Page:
6/01/2010

The Elderly on Holidays


Like many people yesterday, I spent my Memorial Day with family and friends. We had the usual; BBQ, grilled steaks, pork chops, sausage and so on. I had already done my usual routine of visiting veterans cemeteries, VA hospitals over the weekend. So, yesterday was a day of relaxation. I have a new neighbor (let's call him "Mr. Wiggins") who moved in three homes down from where I live on this corner lot. Mr. Wiggins is an elderly gentleman, late 70s or early 80s. I suspect it is the latter of the two. But, he sticks pretty much to himself since he moved here about February of this year.

People next to him have invited him for supper, to attend holiday functions (St. Patrick's Day is the only one I can think of since Feb.). But, he has always declined offeres to socialize. I have never invited him over to my home. I noticed him sitting in his front yard all alone. I have no idea if he has children or not. He doesn't volunteer much information about himself. So, no one around here knows much about him. We are all standing around drinking beer, eating and carrying on yesterday in my backyard. I simply couldn't stand it any longer. I told everyone I would be right back. I walked over to his yard, apologized for not coming and introducing myself before now. He seemed polite, but a bit guarded toward me. I then asked him if he would like to join us for Memorial Day cookout. Mr. Wiggins stated he didn't want to intrude on our festivities. I told him he wouldn't be intruding at all since he was invited. He sat there for a moment, looked up at me and said, yes, I think I would enjoy the company. Stunned, I walked with him back to our cookout in the backyard.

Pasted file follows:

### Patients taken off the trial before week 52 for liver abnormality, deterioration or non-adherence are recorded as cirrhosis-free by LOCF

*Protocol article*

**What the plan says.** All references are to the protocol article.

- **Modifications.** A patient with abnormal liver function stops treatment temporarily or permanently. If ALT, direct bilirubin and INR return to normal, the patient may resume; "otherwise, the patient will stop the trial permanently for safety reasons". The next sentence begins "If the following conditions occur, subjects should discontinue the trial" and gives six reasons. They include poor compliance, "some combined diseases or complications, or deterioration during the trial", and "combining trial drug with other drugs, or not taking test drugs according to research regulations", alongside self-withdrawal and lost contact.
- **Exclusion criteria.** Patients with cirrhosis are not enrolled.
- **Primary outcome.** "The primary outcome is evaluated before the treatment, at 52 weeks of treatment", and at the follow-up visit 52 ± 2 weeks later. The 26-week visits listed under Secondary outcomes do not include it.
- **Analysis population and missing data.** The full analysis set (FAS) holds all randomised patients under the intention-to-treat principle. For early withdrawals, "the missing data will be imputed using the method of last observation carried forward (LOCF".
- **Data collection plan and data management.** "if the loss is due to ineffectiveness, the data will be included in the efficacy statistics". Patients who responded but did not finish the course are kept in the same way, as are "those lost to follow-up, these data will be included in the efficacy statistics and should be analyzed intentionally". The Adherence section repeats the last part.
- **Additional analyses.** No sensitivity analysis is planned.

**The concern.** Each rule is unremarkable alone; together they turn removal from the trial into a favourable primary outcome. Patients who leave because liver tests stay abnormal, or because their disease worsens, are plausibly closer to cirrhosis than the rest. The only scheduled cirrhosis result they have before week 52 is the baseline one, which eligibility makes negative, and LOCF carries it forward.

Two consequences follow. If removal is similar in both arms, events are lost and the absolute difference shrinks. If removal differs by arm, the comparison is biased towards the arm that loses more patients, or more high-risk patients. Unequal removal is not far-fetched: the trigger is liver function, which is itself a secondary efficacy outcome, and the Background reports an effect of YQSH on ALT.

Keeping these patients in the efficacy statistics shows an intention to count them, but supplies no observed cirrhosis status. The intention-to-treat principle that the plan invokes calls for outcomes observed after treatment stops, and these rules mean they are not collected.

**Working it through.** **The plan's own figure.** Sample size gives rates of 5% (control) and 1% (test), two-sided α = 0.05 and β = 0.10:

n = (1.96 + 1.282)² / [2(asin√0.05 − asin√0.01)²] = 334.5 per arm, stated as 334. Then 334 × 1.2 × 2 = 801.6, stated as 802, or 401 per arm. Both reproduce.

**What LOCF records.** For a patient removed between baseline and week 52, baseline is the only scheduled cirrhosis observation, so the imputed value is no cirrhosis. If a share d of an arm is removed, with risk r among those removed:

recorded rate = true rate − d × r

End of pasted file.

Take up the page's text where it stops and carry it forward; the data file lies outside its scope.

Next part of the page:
Long story short here, Mr. Wiggins was a very enjoyable guest. We were entranced with all he had been through in his life (he is 85 and a WWII vet). Finding out he was a WWII veteran made it even more appropriate that he joined in with us yesterday. Is there a point to be made here? Well, if there is one, it's this; if you know any elderly who spend a lot of time alone, you are probably wrong if you think they don't want to be bothered. The vast majority want company. Mr. Wiggins just had to wait for the right person to invite him. As it turns out, I was that person. And, to top things off, I have a new friend now in Mr. Wiggins.



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